Categories: Projects

Improving fire safety in building refurbishments


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Tony Obadipe, Regional Sales Manager at Hochiki Europe, outlines the key issues that surround fire safety in building refurbishment projects.

Several fires within refurbishment projects have made headline news in recent years, most notoriously, the Notre-Dame Cathedral disaster. It seems though these incidents are occurring all too often, and so those present on site during the construction phase, from duty holders through to installers, need to understand the factors that can increase the threat of fire and how to mitigate potential risks.  

Refurbishment work is not only common but also a necessity in some cases. Properties that have fallen into disrepair need to be made safe again, or additional developments and infrastructure are needed to house and sustain our population.

That being said, these projects can come with a high risk of fire if the correct safety measures aren’t adhered to, especially given the potential for large amounts of people to be on site at any one time – all of whom can have various levels of fire safety training.  

UK legislation laws  

In the UK, there are various fire safety laws that vary slightly depending on location, but they all allegedly say the same thing. The full list includes: Regulatory Reform (Fire Safety) Order 2005 – applicable in England and Wales; Fire (Scotland) Act 2005; Fire Safety (Scotland) Regulations 2006; The Fire and Rescue Services (Northern Ireland) Order 2006; and The Fire Safety Regulations (Northern Ireland) 2010. 

Fire safety legislation applies to all non-domestic properties such as businesses, shops, schools, hospitals, church buildings, festival halls, and leisure centres, for example.

It can also apply to housing associations, landlords, student halls of residence, and care homes. This is not an exhaustive list, but it gives an idea of the scale of the need for everyone to understand, apply, and comply with fire safety regulations.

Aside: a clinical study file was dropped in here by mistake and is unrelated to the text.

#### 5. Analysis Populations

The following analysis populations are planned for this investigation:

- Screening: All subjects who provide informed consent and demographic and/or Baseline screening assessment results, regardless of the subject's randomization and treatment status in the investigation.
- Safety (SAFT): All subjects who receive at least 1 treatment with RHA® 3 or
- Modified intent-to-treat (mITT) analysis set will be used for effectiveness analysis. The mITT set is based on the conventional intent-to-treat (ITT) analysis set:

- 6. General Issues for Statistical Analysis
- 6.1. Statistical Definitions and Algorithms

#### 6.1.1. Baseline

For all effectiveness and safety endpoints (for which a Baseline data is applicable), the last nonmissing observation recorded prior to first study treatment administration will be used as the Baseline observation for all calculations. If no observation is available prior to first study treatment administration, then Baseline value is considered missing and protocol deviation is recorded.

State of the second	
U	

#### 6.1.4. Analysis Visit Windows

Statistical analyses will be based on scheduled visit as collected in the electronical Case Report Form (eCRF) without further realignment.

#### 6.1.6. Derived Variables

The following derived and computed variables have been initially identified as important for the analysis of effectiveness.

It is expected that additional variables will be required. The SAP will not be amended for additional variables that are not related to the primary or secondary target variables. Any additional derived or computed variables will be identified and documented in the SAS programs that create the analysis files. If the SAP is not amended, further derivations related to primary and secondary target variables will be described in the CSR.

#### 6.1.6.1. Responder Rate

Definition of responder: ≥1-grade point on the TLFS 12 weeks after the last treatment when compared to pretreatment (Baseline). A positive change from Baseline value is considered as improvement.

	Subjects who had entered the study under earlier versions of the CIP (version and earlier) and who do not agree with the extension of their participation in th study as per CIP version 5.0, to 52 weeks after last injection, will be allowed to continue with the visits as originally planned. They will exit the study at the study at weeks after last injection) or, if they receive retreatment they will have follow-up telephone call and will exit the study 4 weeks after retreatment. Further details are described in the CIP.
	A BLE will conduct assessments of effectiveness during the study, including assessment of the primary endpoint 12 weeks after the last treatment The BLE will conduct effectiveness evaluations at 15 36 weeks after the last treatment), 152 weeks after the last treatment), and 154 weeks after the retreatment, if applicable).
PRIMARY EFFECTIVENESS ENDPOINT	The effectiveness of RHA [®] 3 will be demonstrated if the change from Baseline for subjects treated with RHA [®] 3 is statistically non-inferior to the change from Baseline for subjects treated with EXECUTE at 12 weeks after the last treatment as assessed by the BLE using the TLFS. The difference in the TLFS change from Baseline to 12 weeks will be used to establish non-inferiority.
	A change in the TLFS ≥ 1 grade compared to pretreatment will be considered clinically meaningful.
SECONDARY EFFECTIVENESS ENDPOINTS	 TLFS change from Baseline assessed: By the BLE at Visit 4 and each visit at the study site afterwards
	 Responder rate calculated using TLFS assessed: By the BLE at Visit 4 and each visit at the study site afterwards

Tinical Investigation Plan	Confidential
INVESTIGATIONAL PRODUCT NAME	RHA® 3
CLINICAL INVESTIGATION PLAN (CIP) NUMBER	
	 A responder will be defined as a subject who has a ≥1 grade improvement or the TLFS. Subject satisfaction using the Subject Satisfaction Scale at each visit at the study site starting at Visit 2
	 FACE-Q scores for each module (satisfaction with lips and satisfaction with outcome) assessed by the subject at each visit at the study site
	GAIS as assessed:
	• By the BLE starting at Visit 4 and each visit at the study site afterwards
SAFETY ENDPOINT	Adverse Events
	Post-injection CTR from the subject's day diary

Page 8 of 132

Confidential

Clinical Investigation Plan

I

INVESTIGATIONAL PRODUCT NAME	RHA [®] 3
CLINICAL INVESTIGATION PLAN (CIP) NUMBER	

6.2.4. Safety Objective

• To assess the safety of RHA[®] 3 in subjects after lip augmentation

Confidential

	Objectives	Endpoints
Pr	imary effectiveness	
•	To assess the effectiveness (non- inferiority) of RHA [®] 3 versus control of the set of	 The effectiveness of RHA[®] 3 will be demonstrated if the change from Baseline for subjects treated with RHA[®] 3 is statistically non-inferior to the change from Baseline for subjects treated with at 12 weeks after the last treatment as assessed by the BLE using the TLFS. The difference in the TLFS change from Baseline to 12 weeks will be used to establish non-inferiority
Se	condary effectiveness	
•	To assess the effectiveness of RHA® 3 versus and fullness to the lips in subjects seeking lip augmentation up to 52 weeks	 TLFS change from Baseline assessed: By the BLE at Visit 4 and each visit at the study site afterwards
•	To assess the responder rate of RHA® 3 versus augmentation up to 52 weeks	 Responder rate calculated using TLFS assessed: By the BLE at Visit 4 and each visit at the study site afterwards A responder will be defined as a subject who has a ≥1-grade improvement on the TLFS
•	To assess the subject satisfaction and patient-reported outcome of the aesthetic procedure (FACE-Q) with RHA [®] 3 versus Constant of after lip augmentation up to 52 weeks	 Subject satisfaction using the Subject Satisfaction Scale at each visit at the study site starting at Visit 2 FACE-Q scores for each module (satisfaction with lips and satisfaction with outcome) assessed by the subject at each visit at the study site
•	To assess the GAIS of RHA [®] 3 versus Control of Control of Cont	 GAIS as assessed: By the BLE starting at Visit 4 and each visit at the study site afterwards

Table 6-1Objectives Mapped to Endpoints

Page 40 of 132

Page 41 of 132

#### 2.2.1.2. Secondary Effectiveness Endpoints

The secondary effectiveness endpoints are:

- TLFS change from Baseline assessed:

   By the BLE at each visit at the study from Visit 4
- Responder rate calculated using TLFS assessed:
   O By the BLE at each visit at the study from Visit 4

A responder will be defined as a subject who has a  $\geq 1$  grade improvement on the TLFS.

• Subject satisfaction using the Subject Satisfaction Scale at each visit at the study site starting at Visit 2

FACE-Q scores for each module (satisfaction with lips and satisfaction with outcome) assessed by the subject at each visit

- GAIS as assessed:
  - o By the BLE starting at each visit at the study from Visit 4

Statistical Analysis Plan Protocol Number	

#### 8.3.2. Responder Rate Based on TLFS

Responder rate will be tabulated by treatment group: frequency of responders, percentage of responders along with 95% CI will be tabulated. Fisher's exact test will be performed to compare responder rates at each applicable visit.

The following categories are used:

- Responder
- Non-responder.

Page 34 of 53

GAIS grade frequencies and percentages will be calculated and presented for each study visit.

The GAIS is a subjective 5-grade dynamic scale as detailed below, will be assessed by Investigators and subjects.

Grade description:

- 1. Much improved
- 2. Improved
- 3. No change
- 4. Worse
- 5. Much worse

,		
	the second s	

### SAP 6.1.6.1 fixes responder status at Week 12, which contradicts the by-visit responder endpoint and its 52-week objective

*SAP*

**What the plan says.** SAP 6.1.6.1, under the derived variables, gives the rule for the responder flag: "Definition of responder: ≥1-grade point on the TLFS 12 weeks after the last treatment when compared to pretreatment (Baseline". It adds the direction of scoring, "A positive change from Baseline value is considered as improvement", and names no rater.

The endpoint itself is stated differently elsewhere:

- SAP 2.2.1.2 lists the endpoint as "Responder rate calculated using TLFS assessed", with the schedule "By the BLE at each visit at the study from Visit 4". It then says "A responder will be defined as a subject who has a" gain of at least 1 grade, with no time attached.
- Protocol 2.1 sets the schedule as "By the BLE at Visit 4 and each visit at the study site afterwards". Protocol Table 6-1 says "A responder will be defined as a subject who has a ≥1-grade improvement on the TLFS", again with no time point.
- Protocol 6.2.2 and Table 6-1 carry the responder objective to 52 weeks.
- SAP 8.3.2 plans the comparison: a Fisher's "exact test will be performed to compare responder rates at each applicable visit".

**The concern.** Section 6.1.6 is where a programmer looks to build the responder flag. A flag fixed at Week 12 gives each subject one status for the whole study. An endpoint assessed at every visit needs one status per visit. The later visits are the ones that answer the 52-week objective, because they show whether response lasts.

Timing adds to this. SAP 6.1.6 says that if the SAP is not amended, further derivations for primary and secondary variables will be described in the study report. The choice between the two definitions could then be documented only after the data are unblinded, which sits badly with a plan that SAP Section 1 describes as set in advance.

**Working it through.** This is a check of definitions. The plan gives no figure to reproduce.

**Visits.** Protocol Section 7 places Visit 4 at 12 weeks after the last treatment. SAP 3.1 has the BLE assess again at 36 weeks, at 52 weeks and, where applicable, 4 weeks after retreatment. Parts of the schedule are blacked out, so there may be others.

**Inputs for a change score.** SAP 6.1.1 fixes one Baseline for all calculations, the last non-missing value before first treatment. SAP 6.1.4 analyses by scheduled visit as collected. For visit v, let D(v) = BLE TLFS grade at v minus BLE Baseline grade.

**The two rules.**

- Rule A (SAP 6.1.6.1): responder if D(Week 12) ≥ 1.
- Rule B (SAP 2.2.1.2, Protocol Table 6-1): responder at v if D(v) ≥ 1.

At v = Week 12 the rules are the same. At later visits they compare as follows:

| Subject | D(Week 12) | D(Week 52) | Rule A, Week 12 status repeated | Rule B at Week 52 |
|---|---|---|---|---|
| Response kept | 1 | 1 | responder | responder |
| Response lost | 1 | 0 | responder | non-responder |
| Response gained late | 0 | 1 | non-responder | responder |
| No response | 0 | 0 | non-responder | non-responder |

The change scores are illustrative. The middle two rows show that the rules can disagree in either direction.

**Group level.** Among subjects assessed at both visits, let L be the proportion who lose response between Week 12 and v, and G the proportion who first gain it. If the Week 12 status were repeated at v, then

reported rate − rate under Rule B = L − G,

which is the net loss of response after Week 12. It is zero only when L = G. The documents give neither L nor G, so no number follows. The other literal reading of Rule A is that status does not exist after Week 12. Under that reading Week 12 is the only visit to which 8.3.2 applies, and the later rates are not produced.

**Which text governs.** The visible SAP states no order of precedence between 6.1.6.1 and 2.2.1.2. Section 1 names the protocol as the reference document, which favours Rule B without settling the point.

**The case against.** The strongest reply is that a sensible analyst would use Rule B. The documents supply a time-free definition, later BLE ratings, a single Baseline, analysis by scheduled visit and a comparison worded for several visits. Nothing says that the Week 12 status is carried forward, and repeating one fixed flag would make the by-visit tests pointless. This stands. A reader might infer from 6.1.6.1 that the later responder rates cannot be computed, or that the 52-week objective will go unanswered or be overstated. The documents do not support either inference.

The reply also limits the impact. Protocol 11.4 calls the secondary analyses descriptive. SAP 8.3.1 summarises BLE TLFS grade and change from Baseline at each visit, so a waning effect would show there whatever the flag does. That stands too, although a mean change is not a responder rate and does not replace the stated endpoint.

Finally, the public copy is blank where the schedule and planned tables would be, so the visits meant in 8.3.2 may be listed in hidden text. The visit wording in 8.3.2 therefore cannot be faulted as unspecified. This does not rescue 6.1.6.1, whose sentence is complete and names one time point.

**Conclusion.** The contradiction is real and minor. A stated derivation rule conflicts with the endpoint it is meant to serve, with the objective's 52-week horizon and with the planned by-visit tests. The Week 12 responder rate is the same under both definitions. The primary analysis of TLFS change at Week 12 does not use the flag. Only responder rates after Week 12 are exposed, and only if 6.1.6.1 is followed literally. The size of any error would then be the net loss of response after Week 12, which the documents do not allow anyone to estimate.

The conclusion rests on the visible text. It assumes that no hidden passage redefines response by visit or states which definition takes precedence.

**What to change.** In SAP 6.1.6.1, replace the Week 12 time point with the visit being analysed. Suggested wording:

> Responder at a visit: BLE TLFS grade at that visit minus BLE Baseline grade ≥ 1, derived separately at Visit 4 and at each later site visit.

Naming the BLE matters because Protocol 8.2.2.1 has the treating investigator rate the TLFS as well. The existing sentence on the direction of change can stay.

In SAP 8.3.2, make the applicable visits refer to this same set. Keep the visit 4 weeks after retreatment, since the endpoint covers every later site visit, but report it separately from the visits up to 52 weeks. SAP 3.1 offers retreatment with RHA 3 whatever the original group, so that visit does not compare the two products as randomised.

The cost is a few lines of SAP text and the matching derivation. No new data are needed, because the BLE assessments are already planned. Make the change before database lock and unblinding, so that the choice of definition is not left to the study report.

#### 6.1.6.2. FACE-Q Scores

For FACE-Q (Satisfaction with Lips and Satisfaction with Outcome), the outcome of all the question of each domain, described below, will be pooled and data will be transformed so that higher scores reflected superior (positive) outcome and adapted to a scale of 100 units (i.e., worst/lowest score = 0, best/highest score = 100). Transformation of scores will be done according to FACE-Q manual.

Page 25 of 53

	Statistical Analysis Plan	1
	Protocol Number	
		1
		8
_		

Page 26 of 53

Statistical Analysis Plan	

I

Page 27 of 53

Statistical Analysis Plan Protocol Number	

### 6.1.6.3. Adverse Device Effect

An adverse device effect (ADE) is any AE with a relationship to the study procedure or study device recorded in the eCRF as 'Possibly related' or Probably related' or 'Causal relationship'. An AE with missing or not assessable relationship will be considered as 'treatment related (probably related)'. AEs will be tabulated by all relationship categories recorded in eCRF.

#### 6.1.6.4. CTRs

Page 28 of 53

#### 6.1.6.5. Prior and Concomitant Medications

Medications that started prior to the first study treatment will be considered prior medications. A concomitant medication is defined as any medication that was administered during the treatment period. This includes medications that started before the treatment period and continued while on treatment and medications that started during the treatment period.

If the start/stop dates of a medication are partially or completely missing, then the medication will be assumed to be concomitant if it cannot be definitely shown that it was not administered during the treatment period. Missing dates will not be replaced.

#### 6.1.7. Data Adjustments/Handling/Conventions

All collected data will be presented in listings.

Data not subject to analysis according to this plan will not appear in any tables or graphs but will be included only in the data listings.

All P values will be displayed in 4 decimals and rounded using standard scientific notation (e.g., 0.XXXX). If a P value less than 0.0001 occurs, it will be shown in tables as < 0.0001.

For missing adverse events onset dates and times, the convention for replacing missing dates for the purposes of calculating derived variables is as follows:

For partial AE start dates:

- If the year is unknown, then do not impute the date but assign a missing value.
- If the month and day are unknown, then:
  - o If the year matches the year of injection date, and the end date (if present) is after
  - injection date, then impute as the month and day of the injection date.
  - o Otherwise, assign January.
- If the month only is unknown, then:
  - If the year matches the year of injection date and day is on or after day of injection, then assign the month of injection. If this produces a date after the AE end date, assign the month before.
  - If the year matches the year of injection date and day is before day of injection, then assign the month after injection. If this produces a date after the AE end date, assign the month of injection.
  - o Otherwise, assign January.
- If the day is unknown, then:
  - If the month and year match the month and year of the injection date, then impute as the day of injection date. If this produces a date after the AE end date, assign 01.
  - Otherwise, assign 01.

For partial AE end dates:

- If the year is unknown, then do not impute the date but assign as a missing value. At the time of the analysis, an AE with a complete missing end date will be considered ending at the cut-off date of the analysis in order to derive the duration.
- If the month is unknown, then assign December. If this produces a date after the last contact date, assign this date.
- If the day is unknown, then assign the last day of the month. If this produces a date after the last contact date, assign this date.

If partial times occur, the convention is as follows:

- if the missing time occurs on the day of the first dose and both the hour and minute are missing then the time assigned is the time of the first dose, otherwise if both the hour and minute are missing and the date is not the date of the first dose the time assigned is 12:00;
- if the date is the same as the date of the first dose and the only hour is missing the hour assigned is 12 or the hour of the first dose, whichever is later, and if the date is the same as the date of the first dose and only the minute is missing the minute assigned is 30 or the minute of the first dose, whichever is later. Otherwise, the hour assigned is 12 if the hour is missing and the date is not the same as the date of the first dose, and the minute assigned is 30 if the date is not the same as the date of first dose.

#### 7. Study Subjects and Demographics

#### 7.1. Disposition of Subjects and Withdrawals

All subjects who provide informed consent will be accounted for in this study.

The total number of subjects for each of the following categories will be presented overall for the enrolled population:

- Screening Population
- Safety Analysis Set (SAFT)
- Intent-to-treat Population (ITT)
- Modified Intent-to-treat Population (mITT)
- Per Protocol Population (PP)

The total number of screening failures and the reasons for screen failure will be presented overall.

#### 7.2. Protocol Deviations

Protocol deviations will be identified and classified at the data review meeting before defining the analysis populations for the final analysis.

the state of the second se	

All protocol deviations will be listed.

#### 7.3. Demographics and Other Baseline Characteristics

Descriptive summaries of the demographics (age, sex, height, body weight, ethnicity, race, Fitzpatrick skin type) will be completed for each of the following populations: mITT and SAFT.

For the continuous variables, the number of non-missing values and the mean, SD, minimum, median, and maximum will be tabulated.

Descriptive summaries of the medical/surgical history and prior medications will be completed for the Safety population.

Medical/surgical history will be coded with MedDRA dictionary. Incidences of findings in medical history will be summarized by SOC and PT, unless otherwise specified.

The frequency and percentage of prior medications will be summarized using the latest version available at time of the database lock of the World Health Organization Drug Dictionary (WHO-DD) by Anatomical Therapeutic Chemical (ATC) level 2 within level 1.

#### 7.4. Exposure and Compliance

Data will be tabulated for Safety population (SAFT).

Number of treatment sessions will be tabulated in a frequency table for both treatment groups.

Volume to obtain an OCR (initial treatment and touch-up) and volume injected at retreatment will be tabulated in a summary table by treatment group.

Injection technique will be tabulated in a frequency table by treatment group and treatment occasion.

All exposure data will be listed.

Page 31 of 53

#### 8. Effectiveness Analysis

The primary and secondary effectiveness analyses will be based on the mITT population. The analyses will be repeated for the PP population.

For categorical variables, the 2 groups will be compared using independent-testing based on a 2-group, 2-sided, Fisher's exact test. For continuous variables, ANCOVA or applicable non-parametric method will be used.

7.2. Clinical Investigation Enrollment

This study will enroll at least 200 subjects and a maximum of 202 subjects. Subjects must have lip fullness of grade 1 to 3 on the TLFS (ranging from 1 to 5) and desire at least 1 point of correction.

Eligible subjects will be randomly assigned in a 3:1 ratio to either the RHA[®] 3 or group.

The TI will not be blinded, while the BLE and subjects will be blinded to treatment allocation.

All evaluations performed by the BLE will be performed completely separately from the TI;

Each piece of legislation refers to either a ‘duty holder’, ‘appropriate person’ or a ‘responsible person’ but they essentially mean the same thing. This is the person who will be held liable if there are any failings in the fire safety of the building, and the person who ultimately makes the decisions about the requirements for the building. This could be the employer of a business, or a landlord, or the appropriate body responsible for managing a house of multiple occupation (HMO). 

To protect those present and the site itself, it is essential that duty holders constantly update their knowledge to be aware of the various challenges to life safety when dealing with refurbishment projects. 

The refurbishment risk  

To understand this complex topic, we first must understand why fires occur so frequently in refurbishment projects and why they are such high-risk environments. Primarily, this is largely due to the amount of ‘hot work’ that is carried out in properties undergoing refurbishment.

Welding, soldering and flame cutting are all part and parcel of construction, especially in renovations, and all require the use of open flames, the application of heat or friction or processes that generate sparks.  

Although these procedures are necessary, they can greatly increase the risk of fire if the correct safety measures are not taken. In addition, highly flammable materials, such as insulation, are regularly stored on site and can be exposed throughout the development stages while the build is taking place. This increased potential for ignition only increases the risk of fire.   

Access restrictions also pose a threat, as working in confined, difficult or high traffic spaces means that accidents are more likely to occur, especially given that refurbishment projects are busy sites. This risk is increased for jobs under time constraints as workers may resort to carrying out tasks in a rushed manner.